Joe Arpaio, Serial Racist, Brings Infamous "Crime Suppression Operation" (aka, Racial-Profiling Patrol) to Tempe
"These news releases either emphasized that the patrols' purpose was immigration enforcement," Snow writes, "or prominently featured the number of unauthorized aliens arrested during such operations. Most of the time, the reports ignored any other arrests that took place."
Snow cites a number of these MCSO press statements, which were entered into evidence by the ACLU. These releases hardly are the only evidence of the MCSO's racial-profiling, but they're about as self-incriminating as it gets.
Interestingly, nearly all of the MCSO press releases regarding the sweeps apparently have been deleted from the MCSO's online file dating back to 2008.
(Some of these press releases can still be accessed via the Wayback Machine Internet Archive. Press releases with titles such as, "New Immigration Enforcement Posse Operational for 18th Crime Suppression Operation," and "Sheriff's Operation Results in Arrests of Large Numbers of Illegal Aliens," appear on the Wayback machine for 2011. But on the MCSO's website, they no longer appear.)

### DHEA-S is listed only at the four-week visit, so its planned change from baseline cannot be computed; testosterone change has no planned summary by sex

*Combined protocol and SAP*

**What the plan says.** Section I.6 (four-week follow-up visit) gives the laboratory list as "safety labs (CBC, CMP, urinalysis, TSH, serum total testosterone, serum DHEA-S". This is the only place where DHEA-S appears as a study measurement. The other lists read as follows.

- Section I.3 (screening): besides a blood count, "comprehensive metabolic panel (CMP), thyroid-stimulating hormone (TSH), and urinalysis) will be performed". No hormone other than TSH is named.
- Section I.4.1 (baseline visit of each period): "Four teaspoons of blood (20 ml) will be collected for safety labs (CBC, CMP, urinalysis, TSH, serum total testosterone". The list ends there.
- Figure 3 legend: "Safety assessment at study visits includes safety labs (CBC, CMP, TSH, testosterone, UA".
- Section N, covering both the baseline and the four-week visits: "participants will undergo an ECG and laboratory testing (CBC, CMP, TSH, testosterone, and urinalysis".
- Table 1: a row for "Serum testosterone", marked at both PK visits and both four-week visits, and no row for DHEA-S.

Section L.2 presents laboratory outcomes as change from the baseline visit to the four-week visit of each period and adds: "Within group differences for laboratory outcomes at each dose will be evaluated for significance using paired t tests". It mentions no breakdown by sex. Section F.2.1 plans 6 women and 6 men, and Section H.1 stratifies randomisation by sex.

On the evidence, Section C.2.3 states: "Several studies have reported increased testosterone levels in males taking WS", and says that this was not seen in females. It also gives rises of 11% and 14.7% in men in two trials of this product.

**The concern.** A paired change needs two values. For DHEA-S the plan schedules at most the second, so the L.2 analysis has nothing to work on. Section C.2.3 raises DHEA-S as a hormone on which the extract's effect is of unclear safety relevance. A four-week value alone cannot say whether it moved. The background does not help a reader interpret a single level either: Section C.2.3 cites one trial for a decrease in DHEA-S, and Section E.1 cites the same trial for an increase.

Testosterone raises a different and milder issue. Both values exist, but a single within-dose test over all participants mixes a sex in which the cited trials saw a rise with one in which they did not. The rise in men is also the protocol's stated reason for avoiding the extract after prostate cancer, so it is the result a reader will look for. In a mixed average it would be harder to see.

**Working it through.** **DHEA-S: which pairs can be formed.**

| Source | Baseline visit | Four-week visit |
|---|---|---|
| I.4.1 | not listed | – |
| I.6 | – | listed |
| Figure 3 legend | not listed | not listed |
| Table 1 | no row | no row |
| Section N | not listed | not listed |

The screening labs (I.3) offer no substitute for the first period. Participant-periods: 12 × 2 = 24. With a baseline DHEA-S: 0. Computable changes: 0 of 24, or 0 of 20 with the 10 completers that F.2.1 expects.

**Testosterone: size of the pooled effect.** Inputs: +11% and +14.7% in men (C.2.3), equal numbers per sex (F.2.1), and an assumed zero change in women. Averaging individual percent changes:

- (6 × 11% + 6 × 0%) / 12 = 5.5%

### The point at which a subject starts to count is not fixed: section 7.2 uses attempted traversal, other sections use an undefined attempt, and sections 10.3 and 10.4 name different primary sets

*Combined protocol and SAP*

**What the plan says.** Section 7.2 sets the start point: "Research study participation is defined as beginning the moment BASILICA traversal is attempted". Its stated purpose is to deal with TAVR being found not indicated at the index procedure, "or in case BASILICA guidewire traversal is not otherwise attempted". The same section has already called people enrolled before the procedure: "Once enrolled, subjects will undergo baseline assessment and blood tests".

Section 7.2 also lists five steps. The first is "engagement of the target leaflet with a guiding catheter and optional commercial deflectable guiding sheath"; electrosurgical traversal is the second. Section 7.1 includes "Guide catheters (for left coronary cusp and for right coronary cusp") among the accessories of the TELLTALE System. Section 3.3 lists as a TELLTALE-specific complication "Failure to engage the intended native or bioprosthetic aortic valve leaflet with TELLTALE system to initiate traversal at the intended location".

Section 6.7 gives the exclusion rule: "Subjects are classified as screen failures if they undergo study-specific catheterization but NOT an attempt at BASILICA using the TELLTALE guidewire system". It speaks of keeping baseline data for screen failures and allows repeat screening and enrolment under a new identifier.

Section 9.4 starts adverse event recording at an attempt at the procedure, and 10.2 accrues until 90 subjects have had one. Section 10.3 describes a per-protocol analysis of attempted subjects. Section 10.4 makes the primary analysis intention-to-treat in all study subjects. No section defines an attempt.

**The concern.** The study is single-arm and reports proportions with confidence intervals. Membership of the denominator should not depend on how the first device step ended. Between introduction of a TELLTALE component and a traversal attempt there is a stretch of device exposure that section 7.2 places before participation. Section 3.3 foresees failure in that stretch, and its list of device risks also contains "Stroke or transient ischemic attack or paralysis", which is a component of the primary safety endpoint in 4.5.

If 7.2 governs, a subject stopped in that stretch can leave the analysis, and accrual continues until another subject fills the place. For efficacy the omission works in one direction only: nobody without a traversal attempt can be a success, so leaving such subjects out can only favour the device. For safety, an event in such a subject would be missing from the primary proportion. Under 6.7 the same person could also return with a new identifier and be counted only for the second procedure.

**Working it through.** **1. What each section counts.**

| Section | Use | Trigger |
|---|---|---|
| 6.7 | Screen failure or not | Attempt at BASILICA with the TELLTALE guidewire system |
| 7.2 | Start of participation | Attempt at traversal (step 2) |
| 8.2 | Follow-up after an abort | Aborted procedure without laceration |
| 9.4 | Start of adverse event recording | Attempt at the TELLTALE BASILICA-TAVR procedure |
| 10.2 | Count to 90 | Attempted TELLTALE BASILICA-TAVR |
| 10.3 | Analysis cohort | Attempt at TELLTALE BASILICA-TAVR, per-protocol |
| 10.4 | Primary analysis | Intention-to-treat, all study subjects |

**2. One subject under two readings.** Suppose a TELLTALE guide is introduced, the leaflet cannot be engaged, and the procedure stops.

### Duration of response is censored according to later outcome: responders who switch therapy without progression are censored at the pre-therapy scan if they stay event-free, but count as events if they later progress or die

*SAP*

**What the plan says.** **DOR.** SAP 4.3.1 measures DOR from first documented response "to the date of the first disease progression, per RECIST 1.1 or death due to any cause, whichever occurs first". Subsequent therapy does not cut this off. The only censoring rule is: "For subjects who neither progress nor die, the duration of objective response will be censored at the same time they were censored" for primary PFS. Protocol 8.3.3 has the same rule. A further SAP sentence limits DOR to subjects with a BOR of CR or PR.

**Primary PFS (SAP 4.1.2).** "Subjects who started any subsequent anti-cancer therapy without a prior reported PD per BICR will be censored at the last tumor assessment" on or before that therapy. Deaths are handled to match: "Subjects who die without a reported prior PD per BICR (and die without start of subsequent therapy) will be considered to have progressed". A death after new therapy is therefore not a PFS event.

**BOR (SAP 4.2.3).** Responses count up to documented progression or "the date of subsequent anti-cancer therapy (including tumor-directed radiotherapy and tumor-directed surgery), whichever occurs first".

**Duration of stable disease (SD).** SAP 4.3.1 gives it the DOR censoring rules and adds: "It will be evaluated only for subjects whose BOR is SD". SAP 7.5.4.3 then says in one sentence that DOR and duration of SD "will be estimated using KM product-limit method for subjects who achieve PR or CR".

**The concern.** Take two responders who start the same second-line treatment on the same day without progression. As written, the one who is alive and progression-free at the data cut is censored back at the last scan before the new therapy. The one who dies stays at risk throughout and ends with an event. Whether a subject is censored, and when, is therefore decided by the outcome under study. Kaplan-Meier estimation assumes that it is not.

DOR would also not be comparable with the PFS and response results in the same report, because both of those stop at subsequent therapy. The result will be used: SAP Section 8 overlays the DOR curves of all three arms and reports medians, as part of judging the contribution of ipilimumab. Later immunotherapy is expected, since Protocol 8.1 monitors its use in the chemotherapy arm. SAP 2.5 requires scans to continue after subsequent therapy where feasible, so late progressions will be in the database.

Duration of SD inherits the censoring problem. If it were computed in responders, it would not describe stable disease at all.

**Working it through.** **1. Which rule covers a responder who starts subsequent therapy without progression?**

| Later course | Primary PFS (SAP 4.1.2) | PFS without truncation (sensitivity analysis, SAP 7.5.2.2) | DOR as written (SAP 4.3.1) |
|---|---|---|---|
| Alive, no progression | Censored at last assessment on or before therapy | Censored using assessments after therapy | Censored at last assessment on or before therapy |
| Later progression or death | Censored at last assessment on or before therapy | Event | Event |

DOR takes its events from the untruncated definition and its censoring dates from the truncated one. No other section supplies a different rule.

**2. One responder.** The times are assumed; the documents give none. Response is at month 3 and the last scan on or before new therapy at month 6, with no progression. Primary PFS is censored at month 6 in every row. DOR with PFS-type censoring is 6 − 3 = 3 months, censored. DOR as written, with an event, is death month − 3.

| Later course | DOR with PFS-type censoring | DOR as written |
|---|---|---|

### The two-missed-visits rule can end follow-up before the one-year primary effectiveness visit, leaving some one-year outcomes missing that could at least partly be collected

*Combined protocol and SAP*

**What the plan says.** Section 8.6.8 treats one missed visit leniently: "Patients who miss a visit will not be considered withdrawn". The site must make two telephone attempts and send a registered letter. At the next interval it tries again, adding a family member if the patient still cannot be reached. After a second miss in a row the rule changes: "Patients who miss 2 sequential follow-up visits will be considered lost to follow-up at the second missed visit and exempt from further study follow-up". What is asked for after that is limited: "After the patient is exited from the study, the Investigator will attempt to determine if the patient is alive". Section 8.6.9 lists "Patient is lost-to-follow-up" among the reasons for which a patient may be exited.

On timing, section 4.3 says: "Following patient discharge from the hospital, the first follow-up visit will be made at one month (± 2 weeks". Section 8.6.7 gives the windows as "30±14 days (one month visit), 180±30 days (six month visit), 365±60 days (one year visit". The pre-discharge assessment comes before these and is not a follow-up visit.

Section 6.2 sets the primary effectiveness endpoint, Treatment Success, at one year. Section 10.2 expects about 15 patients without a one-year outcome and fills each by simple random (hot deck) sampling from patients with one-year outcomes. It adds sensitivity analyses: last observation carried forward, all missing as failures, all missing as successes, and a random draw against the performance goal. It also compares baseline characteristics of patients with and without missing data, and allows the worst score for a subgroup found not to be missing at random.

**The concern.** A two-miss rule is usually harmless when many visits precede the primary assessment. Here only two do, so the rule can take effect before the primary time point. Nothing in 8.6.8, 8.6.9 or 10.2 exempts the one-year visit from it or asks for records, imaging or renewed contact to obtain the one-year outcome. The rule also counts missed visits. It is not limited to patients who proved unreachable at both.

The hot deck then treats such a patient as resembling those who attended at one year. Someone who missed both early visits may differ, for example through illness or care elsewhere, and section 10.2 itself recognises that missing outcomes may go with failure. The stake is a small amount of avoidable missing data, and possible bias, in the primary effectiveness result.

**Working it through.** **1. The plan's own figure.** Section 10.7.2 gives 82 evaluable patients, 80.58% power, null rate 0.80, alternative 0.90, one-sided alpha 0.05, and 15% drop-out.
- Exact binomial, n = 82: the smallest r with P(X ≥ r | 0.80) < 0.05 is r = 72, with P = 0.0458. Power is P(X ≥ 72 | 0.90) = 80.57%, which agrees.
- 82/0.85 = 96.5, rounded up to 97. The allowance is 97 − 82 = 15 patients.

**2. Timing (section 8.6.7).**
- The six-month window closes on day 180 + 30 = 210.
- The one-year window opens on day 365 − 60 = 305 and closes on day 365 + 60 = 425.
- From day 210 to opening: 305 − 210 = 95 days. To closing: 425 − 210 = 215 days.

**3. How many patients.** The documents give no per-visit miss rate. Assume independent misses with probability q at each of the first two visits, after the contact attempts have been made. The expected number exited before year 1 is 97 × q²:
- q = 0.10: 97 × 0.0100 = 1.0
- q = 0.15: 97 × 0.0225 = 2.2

During a June hearing in Judge Snow's court, Snow made clear that he was enjoining the MCSO from enforcing civil immigration law. However, the MCSO can enforce state law.
That does not mean, of course, that the MCSO can racial-profile under the pretext of enforcing state law. At least, it's not supposed to.
During that June hearing, Arpaio's lawyer Tim Casey promised the court that the era of the MCSO's terrorizing the Latino community with sweeps was over.
"Those have not occurred since October of 2011 and they will not occur," Casey told Judge Snow.
Even more emphatically, Casey stated that, "The MCSO is out of the federal immigration enforcement business."
And yet, it did not take long for Arpaio to fire up his raids on local businesses, looking to arrest undocumented cooks, dishwashers, busboys and cleaning ladies.
Now, Arpaio is engaged once more in a "crime suppression operation," significantly, before Judge Snow appoints a civil rights monitor to oversee Arpaio's office and institute Snow's new rules for Arpaio's agency.